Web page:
The sulfonates used as dispersants in practicing this invention are the oil-soluble alkaline earth metal salts of high molecular weight sulfonic acids obtained by the sulfonation of either natural or synthetic hydrocarbons. Sulfonic acids can be prepared by treating lubricating base stocks with concentrated or fuming sulfuric acid in a conventional manner to produce oil-soluble mahogany acids. These sulfonic acids generally have molecular weights in the range of about 300 to 700. Petroleum sulfonates are well known in the art. Suitable sulfonic acids can also be produced by sulfonating alkylated aromatic hydrocarbons such as benzene, toluene, and xylene alkylated with olefins or olefin polymers. For example, sulfonated didodecyl benzene may be used.
Specific examples of sulfonates suitable for practicing this invention include calcium petroleum sulfonates, barium petroleum sulfonates, calcium di-C alkyl benzene sulfonate, barium di-C alkyl benzene sulfonate and calcium C alkyl benzene sulfonate. The C alkyl groups can be derived from dissobutylene, the C alkyl groups can be obtained from tripropylene and the C alkyl group can be obtained from tetraisobutylene. It is preferred to use the so-called high alkalinity type of sulfonate, which is prepared by reacting metal base in excess of that required for simple neutralization of the sulfonic acid to form an alkaline product which can then be treated with carbon dioxide to reduce its free alkalinity and form a substantially neutral final product. It is believed that the high alkalinity sulfonates are primarily dispersions of metal carbonates in the neutral sulfonates.
Metal salts of alkyl phenols and of alkyl phenol sulfides are also well known in the art. Metal salts of alkyl phenols having straight-chain or branch-chain alkyl groups of from to 20 carbon atoms are usually preferred, and the metal used to form the phenate is preferably an alkaline earth metal, e.g., calcium, barium, strontium, or magnesium, although other salts such as those of aluminum, sodium, cobalt, lead, chromium, or tin are sometimes used. A specific example is the barium salt of the alkylation product of phenol with tripropylene. Metal salts of the corresponding alkyl phenol sulfides may also be used. The latter are the thioethers and polysulfides of alkyl phenols, i.e., compounds in which the alkyl groups are joined by one or more divalent sulfur atoms. The alkyl phenols can be converted to phenol sulfides by reaction with sulfur dichloride. If sulfur monochloride is used, the resulting products are primarily alkyl phenol disulfides. Specific examples of the phenate sulfides include barium tertiary octyl phenol sulfide, calcium tertiary octyl phenol sulfide, barium-calcium nonyl phenol sulfide, barium tertiary amyl phenol sulfide, calcium dodecyl phenol sulfide, and barium nonyl phenol sulfide. Preferably, the metal phenols and metal phenol sulfides are of the high alkalinity type (i.e. of high metal content) prepared by reacting the metal salts with excess metal base.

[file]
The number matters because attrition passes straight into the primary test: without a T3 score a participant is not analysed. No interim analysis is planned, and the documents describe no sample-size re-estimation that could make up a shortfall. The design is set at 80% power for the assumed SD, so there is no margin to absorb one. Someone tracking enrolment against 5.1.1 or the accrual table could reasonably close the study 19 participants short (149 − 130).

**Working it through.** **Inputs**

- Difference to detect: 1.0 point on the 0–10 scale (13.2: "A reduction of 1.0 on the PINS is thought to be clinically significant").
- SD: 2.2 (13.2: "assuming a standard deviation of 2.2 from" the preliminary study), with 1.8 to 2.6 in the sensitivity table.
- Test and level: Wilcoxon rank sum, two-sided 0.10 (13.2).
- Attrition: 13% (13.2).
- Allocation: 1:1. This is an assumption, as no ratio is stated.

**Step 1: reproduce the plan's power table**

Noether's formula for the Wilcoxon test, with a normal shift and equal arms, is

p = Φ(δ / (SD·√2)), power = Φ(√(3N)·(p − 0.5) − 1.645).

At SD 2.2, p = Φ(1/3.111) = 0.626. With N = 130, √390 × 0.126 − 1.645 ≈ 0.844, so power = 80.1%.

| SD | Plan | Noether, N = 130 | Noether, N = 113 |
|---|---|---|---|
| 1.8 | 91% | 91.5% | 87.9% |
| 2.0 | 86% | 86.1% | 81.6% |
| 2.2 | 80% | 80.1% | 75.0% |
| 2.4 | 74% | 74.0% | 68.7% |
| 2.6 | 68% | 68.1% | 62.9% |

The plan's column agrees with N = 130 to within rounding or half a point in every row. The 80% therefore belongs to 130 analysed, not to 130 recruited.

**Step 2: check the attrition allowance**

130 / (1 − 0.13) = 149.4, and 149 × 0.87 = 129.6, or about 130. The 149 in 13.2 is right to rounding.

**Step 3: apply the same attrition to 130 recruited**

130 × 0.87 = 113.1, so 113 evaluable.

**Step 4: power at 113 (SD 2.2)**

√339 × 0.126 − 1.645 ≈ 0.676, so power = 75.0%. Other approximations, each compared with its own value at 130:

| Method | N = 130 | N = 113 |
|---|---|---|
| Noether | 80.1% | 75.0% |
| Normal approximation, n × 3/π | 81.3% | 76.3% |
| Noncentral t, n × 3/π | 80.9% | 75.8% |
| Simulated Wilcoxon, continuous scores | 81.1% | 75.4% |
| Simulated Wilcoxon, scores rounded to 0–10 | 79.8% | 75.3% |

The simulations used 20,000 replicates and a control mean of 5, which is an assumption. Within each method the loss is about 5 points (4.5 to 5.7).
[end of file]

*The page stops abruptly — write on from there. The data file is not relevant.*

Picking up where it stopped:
The reaction products of phosphosulfurized hydrocarbons with alkaline earth metal oxides or hydroxides can be prepared by first treating a hydrocarbon with the phosphorus sulfide and then reacting the product with an alkaline earth hydroxide or oxide, for example, barium hydroxide, preferably in the presence of an alkyl phenol or an alkyl phenol sulfide and also preferably in the presence of carbon dioxide.
The phosphosulfurized hydrocarbons may be prepared by a reaction of a sulfide of phosphorus such as B 3 with a suitable hydrocarbon material such as a terpene, a heavy petroleum fraction or a polyolefin. The olefin polymers that are employed have Staudinger molecular weights in the range of 500 to about 200,000 and contain from 2 to 6 carbon atoms per olefin monomer. Particularly preferred are the polybutenes having Staudinger molecular weights in the range of about 500 to about 200,000. Polymers of ethylene, propylene, butylene or isobutylene may be used, for example. The phosphosulfurized hydrocarbon can be prepared by reacting the hydrocarbon base stock with from 5 to 30 weight percent of a sulfide of phosphorus, and preferably with from 10 to 20 weight percent of phosphorus pentasulfide. The reaction is conducted under anhydrous conditions at temperatures from about to about 600 F. for from about V2 to 15 hours. The preparation of phosphosulfurized hydrocarbons is more fully described in U.S. Patent 2,875,188.